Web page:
Cougars weight 81kg in game and have 60hp, zombies weigh the same amount and have 80, giant wasps weigh the same and have 40. Hit points are an abstraction of how hard something is to destroy, not how much it weighs.
It’s a pretty simple matter to calibrate zombie toughness to peak in winter temperatures rather than spring. And no matter how much more brittle things become once frozen, it is simply silly to imagine a partially frozen zombie being more susceptible to bludgeoning than a squishy one. I’ve worked with a lot of partially frozen material. More susceptible to bludgeoning than to cutting while frozen, sure, but not compared to baseline.
OK I’ll admit that hitpoints is the baseline for how hard it is to kill something but there are other factors, eg . armor and their other defenses/attacks. So it’s not just hitpoints.
Guess you didn’t read (or understand) the link I posted. A normal zombie’s fat, tissue, etc will absorb the impact and while the same items will not absorb the force when everything is frozen. therefore increasing the chances of fracture. Hence, freezing things makes them easier to kill, again, depending on your weapon.
Overall your proposal seems commendable but I think it needs more tweaks.
Your link is about physical reactions after deep freezing to -72. It’s irrelevant to a discussion about partially frozen material around the freezing point. I feel like you’re being unreasonably stubborn here.
Oh and you’re saying your proposal is 100% correct and doesn’t need any tweaks? Who is the stubborn one here? Forget it, if you don’t want any input then don’t bother posting anything.
I already said, in my very first reply, that I agreed it would probably need adjusting.
While i love the concept of zombies speed/stats being subject to external effects, far as i recall all suggestions in this regard have been avoided thus far. weather due to the level of complexity/aspects/features you’d need to introduce in order to justify an overhaul of something that ‘just works’, or due to avoiding re-balancing the entire system around niche mechanics.
what i dislike about this approach is the separation of effects on mobs from the effects on the player / npc’s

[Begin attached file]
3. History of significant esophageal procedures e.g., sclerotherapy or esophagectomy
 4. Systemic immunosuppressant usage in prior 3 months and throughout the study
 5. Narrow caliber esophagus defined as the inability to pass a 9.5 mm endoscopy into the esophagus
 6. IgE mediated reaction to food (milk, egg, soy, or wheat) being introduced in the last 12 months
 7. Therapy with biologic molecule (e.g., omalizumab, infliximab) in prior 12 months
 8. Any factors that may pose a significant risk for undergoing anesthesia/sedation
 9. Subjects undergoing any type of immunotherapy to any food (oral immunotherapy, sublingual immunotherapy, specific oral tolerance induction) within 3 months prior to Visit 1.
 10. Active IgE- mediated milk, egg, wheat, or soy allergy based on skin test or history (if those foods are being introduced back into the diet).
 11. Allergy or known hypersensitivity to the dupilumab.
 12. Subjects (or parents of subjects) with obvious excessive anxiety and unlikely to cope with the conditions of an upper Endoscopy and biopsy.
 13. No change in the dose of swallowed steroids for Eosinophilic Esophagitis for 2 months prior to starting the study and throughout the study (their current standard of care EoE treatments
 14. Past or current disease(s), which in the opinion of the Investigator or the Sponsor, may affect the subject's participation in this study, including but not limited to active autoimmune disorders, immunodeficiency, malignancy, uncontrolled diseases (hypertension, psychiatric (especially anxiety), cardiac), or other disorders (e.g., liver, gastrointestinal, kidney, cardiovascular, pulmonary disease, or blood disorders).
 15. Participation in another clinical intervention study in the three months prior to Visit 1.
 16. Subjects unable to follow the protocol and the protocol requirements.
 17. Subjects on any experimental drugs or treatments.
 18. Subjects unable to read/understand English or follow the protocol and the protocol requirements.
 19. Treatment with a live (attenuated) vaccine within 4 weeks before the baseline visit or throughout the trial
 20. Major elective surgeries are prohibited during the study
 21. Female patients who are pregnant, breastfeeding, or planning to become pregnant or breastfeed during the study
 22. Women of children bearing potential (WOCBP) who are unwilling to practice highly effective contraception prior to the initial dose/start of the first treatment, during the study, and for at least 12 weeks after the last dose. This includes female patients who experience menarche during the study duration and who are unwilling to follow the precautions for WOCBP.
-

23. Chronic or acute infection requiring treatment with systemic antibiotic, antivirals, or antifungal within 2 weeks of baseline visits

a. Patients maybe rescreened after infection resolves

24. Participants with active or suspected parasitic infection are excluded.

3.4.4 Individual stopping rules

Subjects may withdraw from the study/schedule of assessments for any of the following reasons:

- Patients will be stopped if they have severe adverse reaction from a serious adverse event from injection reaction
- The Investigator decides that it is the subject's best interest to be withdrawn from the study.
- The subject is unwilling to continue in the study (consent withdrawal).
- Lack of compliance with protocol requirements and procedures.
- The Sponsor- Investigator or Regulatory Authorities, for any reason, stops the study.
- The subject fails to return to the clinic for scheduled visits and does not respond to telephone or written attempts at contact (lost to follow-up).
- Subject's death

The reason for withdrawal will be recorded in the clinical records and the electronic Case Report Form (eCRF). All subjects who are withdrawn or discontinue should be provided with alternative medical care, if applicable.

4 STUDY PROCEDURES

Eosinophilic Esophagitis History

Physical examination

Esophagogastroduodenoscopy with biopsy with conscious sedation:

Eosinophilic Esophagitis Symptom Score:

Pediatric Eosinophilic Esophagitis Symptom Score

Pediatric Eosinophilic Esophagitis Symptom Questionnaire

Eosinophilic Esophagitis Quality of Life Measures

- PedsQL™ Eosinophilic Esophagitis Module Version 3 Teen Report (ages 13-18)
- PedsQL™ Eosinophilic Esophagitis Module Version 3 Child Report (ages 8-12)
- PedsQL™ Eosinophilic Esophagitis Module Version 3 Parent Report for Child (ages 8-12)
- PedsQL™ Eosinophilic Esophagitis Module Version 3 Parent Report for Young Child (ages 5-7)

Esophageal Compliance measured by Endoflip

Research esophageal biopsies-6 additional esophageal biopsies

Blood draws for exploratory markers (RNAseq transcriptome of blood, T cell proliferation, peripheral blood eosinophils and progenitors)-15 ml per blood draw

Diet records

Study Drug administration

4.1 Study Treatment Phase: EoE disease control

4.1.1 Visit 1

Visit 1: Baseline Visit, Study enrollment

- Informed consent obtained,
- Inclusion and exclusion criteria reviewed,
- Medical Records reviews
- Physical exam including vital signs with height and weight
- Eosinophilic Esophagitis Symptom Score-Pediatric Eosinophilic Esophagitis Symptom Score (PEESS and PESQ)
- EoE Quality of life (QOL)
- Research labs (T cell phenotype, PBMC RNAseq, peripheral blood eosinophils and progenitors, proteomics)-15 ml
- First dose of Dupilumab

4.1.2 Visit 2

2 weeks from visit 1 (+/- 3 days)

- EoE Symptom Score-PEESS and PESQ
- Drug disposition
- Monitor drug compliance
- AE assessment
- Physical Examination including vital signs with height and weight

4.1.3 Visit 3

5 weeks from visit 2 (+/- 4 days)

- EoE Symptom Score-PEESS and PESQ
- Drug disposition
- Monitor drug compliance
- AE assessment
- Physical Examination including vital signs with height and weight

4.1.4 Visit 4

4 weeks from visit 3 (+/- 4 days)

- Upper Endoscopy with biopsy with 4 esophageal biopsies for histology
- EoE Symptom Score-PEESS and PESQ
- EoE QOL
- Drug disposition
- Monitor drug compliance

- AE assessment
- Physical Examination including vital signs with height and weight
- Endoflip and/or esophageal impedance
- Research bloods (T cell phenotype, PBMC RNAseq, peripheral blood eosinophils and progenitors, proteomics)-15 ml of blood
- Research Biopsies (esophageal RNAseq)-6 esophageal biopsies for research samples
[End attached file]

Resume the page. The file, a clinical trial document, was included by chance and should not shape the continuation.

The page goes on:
if anything the effects should be similar unless it is something very, specific. to contradict what @ppalda0421 points out, Low temperatures tend to make things more brittle aka decrease elasticity(dampening)
however the mechanic you describe could probably be condensed to a single temperature based buff i’d imagine, so who knows
Flesh is flesh. Romero Zombies or alien blob zombies or whatever other zombie. You freeze if you are flesh and have little or no blood circulation. Game of throne be damned too. Magic freakin white walkers…Meh! xD
Seriously though. Zombies would freeze at freezing temperature levels. Canon can be whatever Kevin wants. But realism is nice too. I already explained in a other threads that having other creatures fill the gap in the winter wouldn’t be a stretch. Zombies in buildings could move slow and everyone outside would have to thaw to move again.
But whatever. My 2 cents.
Blobzies, hell. If temperature effects mean anything, it would be slowing down ants/fungus/triffids as they hibernate, making winter the ideal season in which to conduct necessary purges.
Zombie flesh isn’t flesh though. It’s tainted flesh. It doesn’t have the same properties as regular meat. Without knowing the basic rules of how zombies maintain homeostasis (because they do somehow), it’s entirely plausible that they are able to produce enough heat to not become an icicle as soon as the temperature hits zero. In fact, given that the blob can maintain function in the face of everything else, it’s very unlikely freezing temperatures would suddenly be the one thing it couldn’t adapt to.
The blob can work voluntary muscles to make zombies walk, grab, bash, claw and bite. Why can’t it work involuntary muscles to make the heart beat and circulate tainted blood to help keep the zombie warm enough to function in sub zero temps?
Another way then. Anything water will freeze at freezing temps folks. I know the game isn’t 100% accurate. It isn’t supposed to be. I just would like a little more realism in this regard, so the other mobs in the game can get some love.
Besides I’d like nothing more than to have Snorks, Chimeras, Blood Suckers and all the other mobs from Stalker: Last Day as well. But I doubt it’ll happen.
Actually, water with dissolved contaminates freezes at different temperatures, that’s how antifreeze works and could easily apply to the blob. And water with active chemical reactions going on in it produces heat to keep it above freezing, that’s why living things don’t freeze as easily as open water, and why having a jacket keeps a person warm - it prevents that produced heat from radiating. Zombies show up on ir, so they also produce their own heat.
This really isn’t a question of realism. It’s perfectly realistic for zombies to not freeze, within the rules laid out by the universe. I think temperature effects would be cool (ha) because they’d change the feel and play of the game, making winter zombies durable and slow and giving it a stronger immersive feel of coldness.